Shoreline Master program update - PowerPoint PPT Presentation

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planning commission meeting 5 22 2012 n.
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  1. Planning Commission meeting 5/22/2012 Shoreline Master program update

  2. Project Schedule • Planning Commission’s Role • Review Chapters 1 – 3 of Draft SMP • Focus is on understanding key concepts and regulations • Questions purpose

  3. Listen • Understand • Ask questions • Make suggestions Pc role

  4. May: Chapter 1 – 3 • June: Chapter 4 • July: Chapter 5 • August: Chapters 6 and 7 • Important point: DOE review still underway Schedule

  5. SMA/SMP Purpose: (1) public access (2) water-dependent uses (3) environment Shoreline jurisdiction: 200 ft. + wetlands Ecology approval required No net loss of ecological functions Chapter 1: introduction

  6. What are environment designations? State standard system. Chapter 2: environment designations

  7. Chapter 2: environment designations

  8. Chapter 2: environment designations

  9. Chapter 2: environment designations

  10. Chapter 2: environment designations

  11. Key points: • Maritime: allows for industrial and commercial uses. • Allows for water-dependent industry (shipping, boat building, aquaculture, etc.) • Residential - Bluff Conservancy: appropriately sited development along bluff. • Generally more precise than existing designation • Planning Commission discussion? Chapter 2: environment designations

  12. Applies to all areas w/i shoreline jurisdiction • Focus on key concepts: • Public access • Vegetation conservation • Mitigation sequencing • Other sections: • Econ. dev., archaeology, critical areas, environmental impacts & mitigation, etc. Chapter 3: general provisions

  13. Public access: context • Hot topic with Shoreline Advisory Committee • One of three main SMA goals • Definition includes physical and visual access • Based on Public Trust Doctrine (PTD) • Putting access in perspective: most of OH shoreline already developed Chapter 3: general provisions

  14. Public access: When is physical access required? • When development creates demand/need • SFR and subdivisions of four lots or less excluded • Public land or applicant is public agency • Interference with existing access Chapter 3: general provisions

  15. Public access: When is physical access not required? • Safety hazards • Security of the use • Disproportionate cost • Environmental harm • Land use conflict w/ access (industrial?) Chapter 3: general provisions

  16. Public access: Other key provisions (physical) • Adjacency to Waterfront Trail (regs. 3 & 8, pg. 31 & 32) • Fee in lieu (reg. 6, pg. 32) • Width: 12 ft. (reg. 18, pg. 33) • Design: (reg. 19, pg. 33) Chapter 3: general provisions

  17. Public access: Key provisions (visual) • Views from public areas can be protected (reg. 20, pg. 33) • View study (reg. 21, pg. 33) • Reqs. of view study (reg. 22, pg. 33) • View mitigations (reg. 23, pg. 34) • Central point: balance private property rights with public interest. Committee struggled here. • Misconception: Either the view or the building Chapter 3: general provisions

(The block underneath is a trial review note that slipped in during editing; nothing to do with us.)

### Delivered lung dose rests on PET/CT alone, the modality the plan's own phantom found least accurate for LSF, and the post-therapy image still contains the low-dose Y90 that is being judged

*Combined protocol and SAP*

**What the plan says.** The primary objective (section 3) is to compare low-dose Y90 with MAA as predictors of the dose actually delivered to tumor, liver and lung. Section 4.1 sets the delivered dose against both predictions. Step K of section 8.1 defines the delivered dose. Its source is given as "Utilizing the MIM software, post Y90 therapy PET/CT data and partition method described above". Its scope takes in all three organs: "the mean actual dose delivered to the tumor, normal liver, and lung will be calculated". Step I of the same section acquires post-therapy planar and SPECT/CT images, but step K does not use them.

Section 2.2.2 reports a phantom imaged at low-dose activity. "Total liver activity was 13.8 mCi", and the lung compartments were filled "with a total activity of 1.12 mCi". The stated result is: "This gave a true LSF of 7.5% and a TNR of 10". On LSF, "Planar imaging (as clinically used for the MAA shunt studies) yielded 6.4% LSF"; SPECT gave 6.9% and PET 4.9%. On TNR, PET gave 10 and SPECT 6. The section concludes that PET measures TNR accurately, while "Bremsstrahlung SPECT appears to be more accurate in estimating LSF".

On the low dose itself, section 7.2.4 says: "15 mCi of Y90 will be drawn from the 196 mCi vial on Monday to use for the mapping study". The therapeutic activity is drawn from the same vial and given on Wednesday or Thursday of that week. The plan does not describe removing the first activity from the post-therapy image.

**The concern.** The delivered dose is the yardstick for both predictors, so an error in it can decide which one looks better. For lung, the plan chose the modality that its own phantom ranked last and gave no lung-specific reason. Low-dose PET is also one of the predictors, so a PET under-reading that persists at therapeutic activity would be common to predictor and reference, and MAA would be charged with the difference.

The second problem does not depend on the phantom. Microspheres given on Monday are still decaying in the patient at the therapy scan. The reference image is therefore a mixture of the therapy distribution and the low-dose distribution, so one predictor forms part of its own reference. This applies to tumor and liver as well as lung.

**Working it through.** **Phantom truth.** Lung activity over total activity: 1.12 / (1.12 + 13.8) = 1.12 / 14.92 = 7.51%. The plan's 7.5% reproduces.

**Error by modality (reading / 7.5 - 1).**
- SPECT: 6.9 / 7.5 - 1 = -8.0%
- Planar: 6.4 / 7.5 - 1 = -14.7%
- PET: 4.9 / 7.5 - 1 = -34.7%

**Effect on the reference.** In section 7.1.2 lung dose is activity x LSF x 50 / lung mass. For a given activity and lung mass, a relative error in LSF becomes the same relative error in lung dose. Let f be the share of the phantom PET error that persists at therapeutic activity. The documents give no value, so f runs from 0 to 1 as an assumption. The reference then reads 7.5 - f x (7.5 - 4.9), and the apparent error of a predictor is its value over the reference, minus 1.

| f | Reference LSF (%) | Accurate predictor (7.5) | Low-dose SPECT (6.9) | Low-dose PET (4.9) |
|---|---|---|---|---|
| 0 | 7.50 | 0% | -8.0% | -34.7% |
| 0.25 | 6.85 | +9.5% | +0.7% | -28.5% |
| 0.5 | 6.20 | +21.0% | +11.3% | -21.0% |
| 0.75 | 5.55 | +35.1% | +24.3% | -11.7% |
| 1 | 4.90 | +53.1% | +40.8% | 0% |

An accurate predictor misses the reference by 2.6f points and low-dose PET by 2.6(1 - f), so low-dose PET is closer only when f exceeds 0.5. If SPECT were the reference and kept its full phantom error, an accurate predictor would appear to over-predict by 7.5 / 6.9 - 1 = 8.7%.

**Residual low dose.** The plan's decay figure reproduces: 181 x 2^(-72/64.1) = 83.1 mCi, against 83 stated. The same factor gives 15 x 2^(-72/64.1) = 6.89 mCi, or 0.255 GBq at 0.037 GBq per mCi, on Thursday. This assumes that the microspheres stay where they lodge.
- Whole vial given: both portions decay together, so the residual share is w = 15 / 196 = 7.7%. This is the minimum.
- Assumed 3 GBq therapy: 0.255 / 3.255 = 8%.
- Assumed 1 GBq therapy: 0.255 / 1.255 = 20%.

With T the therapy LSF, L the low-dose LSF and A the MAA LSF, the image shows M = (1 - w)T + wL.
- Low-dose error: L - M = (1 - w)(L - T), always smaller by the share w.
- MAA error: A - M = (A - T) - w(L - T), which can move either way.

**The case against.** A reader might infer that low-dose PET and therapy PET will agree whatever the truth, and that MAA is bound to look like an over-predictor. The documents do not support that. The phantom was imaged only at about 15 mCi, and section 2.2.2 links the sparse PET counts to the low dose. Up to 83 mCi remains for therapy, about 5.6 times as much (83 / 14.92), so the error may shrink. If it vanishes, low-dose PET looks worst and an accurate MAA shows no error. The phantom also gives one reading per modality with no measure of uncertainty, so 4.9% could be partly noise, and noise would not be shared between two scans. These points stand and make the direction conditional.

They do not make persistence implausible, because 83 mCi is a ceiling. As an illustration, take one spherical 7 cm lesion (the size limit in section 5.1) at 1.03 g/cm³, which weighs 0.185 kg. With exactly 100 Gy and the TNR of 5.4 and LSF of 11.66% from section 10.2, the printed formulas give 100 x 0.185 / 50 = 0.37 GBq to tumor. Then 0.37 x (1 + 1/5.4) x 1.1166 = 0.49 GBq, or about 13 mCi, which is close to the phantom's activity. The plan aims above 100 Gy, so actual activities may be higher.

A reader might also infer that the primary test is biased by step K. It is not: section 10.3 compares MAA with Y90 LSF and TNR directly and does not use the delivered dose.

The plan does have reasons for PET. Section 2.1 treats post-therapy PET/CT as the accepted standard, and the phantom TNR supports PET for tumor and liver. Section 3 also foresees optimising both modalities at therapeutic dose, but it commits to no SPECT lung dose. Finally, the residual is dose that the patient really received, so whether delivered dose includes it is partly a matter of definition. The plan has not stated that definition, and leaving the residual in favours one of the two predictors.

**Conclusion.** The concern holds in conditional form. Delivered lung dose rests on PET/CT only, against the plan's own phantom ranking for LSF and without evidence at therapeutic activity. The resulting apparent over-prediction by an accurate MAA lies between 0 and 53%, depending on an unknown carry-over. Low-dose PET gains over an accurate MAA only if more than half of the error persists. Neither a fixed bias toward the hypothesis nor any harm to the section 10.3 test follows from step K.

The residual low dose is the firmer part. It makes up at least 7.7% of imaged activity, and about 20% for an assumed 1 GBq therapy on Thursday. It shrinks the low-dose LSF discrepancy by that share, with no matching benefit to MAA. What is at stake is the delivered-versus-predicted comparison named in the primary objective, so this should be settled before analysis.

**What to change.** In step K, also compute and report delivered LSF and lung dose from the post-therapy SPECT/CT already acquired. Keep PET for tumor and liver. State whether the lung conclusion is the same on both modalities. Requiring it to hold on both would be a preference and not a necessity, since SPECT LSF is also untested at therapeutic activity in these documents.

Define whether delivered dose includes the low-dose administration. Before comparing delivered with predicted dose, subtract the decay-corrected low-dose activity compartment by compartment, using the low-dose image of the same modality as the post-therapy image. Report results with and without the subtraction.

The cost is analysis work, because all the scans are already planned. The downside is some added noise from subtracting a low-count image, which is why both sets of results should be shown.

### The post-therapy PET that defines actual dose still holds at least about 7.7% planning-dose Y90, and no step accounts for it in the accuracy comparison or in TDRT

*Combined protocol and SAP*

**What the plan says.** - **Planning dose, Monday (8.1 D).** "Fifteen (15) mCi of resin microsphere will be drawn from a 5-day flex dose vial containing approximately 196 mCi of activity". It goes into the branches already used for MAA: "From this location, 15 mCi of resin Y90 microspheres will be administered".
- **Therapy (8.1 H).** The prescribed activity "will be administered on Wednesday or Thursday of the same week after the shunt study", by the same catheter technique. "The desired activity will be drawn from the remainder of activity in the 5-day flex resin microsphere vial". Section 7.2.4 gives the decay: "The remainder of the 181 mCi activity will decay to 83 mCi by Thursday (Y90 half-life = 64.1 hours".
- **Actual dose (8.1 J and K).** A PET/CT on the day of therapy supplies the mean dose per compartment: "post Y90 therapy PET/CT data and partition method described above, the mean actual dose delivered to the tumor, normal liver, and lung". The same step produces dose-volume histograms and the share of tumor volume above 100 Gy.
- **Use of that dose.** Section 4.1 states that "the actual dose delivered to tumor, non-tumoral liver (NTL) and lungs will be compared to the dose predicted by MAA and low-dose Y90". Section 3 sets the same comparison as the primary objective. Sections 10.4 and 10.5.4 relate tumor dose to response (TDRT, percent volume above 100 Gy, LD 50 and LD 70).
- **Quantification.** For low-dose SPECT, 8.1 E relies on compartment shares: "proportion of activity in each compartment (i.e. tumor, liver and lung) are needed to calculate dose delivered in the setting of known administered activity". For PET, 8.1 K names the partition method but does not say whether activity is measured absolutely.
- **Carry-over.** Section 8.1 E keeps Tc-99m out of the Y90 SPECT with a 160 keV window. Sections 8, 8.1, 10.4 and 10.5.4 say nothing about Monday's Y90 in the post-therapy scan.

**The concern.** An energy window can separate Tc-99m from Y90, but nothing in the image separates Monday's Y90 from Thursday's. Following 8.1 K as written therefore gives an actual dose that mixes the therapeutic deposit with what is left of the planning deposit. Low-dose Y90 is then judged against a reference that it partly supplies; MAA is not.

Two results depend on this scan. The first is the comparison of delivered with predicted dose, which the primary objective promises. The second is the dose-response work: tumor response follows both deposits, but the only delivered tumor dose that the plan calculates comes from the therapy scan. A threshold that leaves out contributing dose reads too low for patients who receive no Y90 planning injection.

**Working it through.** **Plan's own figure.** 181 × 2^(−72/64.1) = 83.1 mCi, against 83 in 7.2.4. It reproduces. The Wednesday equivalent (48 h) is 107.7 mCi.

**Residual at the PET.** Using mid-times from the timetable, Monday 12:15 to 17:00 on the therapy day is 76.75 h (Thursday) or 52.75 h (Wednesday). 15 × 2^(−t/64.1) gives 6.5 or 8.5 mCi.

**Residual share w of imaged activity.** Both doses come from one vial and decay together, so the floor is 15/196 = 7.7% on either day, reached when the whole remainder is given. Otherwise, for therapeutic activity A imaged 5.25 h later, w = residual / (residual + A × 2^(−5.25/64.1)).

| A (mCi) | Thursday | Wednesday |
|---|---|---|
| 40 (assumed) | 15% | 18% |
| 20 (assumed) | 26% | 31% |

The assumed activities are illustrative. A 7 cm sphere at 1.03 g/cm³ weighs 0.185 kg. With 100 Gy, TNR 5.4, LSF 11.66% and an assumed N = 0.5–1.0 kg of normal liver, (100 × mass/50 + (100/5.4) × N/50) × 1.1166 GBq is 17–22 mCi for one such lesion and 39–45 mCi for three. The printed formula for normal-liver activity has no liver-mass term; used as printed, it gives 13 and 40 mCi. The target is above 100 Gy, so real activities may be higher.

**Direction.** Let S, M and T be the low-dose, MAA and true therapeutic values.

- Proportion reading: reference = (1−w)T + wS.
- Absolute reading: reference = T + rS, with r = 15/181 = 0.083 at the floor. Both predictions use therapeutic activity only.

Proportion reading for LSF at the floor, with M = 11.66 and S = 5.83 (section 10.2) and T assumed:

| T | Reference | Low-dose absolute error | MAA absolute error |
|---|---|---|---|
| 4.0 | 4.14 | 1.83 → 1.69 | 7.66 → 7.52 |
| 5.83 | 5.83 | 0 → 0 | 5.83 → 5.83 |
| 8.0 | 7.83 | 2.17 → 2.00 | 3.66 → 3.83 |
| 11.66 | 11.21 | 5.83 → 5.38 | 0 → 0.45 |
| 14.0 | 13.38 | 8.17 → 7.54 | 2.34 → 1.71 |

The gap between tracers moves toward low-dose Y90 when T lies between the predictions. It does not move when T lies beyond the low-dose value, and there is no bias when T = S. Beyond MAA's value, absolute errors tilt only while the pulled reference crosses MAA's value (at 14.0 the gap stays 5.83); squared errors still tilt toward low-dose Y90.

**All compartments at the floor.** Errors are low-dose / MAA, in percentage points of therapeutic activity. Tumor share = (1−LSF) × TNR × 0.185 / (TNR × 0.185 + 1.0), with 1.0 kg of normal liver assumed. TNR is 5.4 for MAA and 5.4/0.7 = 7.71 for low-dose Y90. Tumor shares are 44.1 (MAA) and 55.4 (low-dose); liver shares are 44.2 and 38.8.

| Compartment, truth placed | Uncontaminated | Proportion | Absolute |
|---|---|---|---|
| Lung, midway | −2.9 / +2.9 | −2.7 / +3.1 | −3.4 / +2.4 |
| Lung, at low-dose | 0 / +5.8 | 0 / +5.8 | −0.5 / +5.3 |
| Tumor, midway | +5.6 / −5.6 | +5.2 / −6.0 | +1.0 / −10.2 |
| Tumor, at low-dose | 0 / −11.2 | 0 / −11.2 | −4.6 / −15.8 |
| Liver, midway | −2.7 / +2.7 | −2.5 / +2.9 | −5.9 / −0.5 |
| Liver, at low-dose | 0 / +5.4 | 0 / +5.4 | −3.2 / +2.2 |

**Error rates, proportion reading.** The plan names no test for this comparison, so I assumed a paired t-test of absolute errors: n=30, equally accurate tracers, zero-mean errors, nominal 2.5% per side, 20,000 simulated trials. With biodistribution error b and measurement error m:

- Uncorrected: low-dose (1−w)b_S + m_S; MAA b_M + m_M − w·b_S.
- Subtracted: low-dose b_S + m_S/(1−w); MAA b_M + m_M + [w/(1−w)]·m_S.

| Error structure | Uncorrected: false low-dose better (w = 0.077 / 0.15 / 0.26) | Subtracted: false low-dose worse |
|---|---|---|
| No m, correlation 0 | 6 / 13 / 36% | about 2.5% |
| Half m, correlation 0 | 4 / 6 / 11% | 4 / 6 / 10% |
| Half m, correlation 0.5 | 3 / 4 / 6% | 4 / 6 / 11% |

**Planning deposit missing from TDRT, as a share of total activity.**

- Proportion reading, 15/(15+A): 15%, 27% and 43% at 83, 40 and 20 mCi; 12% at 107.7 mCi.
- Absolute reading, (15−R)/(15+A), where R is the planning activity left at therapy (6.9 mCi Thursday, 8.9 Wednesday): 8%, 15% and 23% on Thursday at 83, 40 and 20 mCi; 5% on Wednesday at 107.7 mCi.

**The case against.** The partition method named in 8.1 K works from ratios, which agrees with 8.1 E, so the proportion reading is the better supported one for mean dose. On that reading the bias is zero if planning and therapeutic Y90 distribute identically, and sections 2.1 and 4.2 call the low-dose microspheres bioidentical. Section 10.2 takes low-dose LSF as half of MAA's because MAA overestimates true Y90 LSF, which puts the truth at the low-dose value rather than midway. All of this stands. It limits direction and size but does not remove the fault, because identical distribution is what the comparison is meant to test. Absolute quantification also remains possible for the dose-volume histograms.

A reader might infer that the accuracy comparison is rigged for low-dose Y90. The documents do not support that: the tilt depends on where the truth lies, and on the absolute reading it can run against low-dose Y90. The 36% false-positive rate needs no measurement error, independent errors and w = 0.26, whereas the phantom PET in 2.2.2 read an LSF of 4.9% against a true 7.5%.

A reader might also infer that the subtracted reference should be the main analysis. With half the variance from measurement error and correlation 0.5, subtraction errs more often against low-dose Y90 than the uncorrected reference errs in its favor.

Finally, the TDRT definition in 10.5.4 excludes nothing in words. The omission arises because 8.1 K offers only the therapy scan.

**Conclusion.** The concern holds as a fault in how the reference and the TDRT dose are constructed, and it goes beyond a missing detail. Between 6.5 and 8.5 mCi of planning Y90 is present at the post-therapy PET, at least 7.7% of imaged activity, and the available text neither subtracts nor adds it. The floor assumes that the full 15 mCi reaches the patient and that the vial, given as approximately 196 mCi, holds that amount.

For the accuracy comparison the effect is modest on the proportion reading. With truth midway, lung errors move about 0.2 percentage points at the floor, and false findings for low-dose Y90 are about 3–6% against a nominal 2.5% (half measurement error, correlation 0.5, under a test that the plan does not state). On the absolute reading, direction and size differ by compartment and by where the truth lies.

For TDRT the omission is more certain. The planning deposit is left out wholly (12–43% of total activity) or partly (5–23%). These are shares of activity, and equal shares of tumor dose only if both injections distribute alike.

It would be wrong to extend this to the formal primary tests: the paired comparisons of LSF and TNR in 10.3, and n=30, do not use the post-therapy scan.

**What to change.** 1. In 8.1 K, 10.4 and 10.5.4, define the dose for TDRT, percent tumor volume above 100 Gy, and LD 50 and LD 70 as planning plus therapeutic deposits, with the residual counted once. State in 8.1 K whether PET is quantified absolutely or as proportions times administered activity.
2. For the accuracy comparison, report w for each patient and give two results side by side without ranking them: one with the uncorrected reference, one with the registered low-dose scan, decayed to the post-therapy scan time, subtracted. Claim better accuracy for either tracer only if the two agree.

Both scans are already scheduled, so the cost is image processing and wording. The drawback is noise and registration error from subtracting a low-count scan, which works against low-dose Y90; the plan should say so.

18. Vegetation Conservation: context • Science: human and environmental benefits • Guidelines: conservation required. Prove no net loss. • Requirements: Based on Ecology experience and science on buffer width. • Ecology: prefer buffer and setback system. Buffers – 30 feet in urban setting. Chapter 3: general provisions

  19. Alternatives: • Option A: Two Tier/Two Zone • Option B: Min/Max Setback • Option C: Standard setback Chapter 3: general provisions

  20. Vegetation Conservation: Key Provisions • Zone 1: VMZ (buffer) – 0 - 30 feet wide (pg. 38 – 39) • Priority area for replacement and mitigation • Existing non-native vegetation can be maintained, not expanded • Pervious pathway 6 feet wide • Waterfront Trail improvements  • 80% native vegetation required Chapter 3: general provisions

  21. Vegetation Conservation: Key Provisions • Zone 2: setback – 30 - 50 ft (pg. 39) • New non-native allowed • Impervious limited to 20% • Water-oriented uses allowed (patios, decks, gazebos, boathouses, hot tubs) • Pervious pathway 6 feet wide • 60% native vegetation required Chapter 3: general provisions

  22. Vegetation Conservation: (pg. 39-40) • Regulations triggered by new development exceeding 60% of assessed value • Shoreline landscape plan required • Requirement for plan may be waived if Zone 1 =80% native vegetation, Zone 2 = 60% native vegetation • Tree removal: significant trees – Zone 1 – 3:1, Zone 2 – 2:1, elsewhere 1:1 Chapter 3: general provisions

  23. Environmental Impacts and Mitigation (pg. 27) • Mitigation sequencing • Avoid – don’t impact if you don’t have to • Minimize – avoid where possible • Rectify – rehabilitate impacted area • Reduce or eliminate – preserve or maintain over time • Compensation –replace function somewhere else • Monitoring – measure and take corrective measures Chapter 3: general provisions

  24. Questions?

  25. Shoreline jurisdiction